Cuba's public "privatization" debate

HAVANA, Cuba — Something unusual has been stirring lately in the pages of Granma, this country’s largest newspaper and the official mouthpiece of the Cuban Communist Party.

Lacking commercial advertising and printed entirely in red and black ink, Granma typically carries eight tabloid-style pages devoted to fawning coverage of Cuba’s top officials and the latest iniquities of Yankee imperialism. Its primary function is to promote the Cuban government, rather than cover it, offering an Orwellian chronicle of life on the island as a never-ending series of socialist triumphs.

But in recent months, Granma has become an unlikely forum for a debate that seems to portend much-expected reforms to Cuba’s state-run economy.

A flurry of op-ed columns have appeared lately in the paper’s “letters to the editor” section, staking out positions for and against something Cubans are calling “privatization” — small-scale liberalization measures that might allow more entrepreneurship and private business. At its roots, it is an argument over how to revive Cuba’s anemic economy, which was already woefully inefficient and unproductive before the global recession hit.

Most surprising, at least for the pages of Granma, is that many of the editorials contain rather frank criticisms of Cuba’s economic ills, which include petty corruption, the widespread theft of state goods and a low-wage system that pushes Cubans into black-market activity to make ends meet.

“What would it mean for the State to eliminate the ongoing farce of state-owned property?” asked one letter, signed by D. Gonzalez de la Cruz. Pilfering is so rife at state-run businesses that they’re already being privatized, he argued.

“In our current situation, privatization is already happening” Gonzalez wrote. “Only instead of a rational and well-thought-out process, it’s chaotic and perverse. What kind of social benefits do we get from state-run business and restaurants where the State pays the bills but the profits — obtained fraudulently and illegally — go into the pockets of the those who prey off the people and the State?”

The letters in Granma appear to be part of a broader re-examination of Cuban socialism called for in speeches by President Raul Castro, raising hopes and expectations among Cubans who struggle with constant shortages and a system that officially bans most forms of private commerce. Of course, the debates are bound by certain unspoken parameters, and do not contain calls for free-market capitalism nor any direct political criticism of Cuba’s leaders.

Rather, they are framed as a discussion about the best way to save Cuban socialism and its vaunted social safety net from an underachieving economy choked by excessive centralization and bureaucracy.

“I’m concerned about the future of my country, and it worries me that some still blindly believe that the old economic model we have is perfect,” wrote J. Gonzalez Fernandez in another Granma editorial, saying that he is a 28-year-old whose views are shared by “almost all young people.”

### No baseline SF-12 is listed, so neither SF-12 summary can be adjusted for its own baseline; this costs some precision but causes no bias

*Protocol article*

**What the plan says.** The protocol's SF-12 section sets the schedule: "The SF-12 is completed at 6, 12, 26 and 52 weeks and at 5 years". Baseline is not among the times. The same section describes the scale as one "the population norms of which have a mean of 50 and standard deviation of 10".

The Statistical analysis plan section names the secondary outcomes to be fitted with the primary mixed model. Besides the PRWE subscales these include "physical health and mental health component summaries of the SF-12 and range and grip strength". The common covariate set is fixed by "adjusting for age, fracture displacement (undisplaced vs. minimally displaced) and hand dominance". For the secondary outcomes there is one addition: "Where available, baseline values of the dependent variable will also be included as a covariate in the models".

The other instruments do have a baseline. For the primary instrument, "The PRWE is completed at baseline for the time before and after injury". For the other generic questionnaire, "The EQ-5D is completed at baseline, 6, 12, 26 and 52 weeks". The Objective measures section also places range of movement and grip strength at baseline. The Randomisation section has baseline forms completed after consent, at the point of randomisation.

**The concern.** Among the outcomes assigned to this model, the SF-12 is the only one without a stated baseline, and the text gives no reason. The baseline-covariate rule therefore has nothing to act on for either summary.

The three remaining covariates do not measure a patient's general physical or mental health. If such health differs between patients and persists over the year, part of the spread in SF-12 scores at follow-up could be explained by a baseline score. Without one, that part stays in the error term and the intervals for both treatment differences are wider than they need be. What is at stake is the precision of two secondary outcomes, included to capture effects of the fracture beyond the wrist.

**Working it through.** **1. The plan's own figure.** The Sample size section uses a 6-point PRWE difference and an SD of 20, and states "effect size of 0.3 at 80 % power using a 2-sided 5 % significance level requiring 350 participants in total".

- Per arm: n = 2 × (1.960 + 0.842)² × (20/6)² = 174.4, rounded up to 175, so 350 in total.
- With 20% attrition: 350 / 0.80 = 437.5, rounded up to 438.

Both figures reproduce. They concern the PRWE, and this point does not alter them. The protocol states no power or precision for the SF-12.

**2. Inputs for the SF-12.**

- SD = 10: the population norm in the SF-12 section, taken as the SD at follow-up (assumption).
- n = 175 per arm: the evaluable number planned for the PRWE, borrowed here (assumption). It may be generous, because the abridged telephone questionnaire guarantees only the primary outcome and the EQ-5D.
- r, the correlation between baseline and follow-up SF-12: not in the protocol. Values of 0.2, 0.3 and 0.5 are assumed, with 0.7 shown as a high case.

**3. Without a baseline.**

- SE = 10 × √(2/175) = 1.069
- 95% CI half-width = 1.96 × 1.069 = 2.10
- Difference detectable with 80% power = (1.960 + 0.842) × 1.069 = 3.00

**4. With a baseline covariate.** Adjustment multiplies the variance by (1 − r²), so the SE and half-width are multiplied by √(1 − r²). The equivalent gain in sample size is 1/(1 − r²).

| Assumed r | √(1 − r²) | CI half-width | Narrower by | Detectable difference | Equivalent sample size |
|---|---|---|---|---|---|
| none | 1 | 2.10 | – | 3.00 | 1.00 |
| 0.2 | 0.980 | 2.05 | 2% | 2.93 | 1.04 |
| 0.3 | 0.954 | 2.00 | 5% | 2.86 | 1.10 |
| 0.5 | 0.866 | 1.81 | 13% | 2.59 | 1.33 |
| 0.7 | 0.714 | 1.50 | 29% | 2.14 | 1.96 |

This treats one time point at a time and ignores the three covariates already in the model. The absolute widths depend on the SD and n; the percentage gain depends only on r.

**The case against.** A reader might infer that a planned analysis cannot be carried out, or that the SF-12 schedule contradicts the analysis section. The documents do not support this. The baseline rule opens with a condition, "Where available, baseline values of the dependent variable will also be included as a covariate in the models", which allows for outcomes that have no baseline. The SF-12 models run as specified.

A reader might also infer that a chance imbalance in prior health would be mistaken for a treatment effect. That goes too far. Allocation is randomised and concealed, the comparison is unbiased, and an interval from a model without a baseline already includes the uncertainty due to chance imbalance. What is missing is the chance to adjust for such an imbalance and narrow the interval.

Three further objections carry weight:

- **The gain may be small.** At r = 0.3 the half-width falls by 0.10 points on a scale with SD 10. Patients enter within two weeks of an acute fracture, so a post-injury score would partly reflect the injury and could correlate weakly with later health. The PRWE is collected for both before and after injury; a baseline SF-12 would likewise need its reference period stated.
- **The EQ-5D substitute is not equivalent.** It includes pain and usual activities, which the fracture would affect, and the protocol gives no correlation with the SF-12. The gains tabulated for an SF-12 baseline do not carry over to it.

“We can’t keep living in the past. We have to think about the present and future of our country,” he wrote, adding that he believed “adjusting” socialism was needed to ensure its survival.

What’s not clear is when economic reforms may be enacted, nor how extensive they may be. With frustrations running high, many insist changes can’t wait. Even Cuba’s Catholic Church weighed in last week, publishing an editorial written by priest and economist P. Boris Moreno, who warned of “socioeconomic collapse” if reforms aren’t made.

And yet, if “privatization” is being floated in Granma and other official newspapers, does it indicate some package of liberalization measures have already been decided upon by the Castro government?

“I think these are changes that almost everyone supports, including many Communist Party militants, but I don’t know when they may occur” said dissident economist Oscar Espinosa Chepe, who said he has been followed the debates “with great interest.”

“Raul Castro raised a lot of expectations, and people are growing frustrated he hasn’t done anything,” he said.

Since Raul Castro officially took over Cuba’s presidency from his elder brother in 2008, his government has enacted modest reforms to Cuba’s agricultural sector, putting unproductive state land in the hands of private farmers and cooperatives. But many services and small businesses — from watch repair to fast-food restaurants to bakeries — remain in state hands.

And not everyone seems eager for that to change, as other editorials appearing in Granma have urged “not to give capitalism an inch.”

“Now is not the time to create the conditions for the reintroduction of clever and treacherous capitalism into our homeland,” wrote J.L. Valdes Carrasco, exhorting readers to work harder, produce more food, and “place absolute trust in the leaders of the Revolution,” while calling on young people to “lead in the decisive stage of the Revolution,” the term used on the island to refer to the Castros’ socialist system.

One interesting feature of the Granma debates is that many of those who have submitted letters for and against economic reforms try to bolster their arguments by borrowing quotes from Fidel Castro’s speeches. Gonzalez, the 28-year-old, cited Castro’s words from a 2000 May Day speech in making his case: “Revolution is everything that should be changed.”

That partisans on both sides would quote Castro may be a preview of the political debates likely to ensue once he, Raul, and their generation of Cuban leaders is gone, and younger Cubans are left to sort out the island’s problems.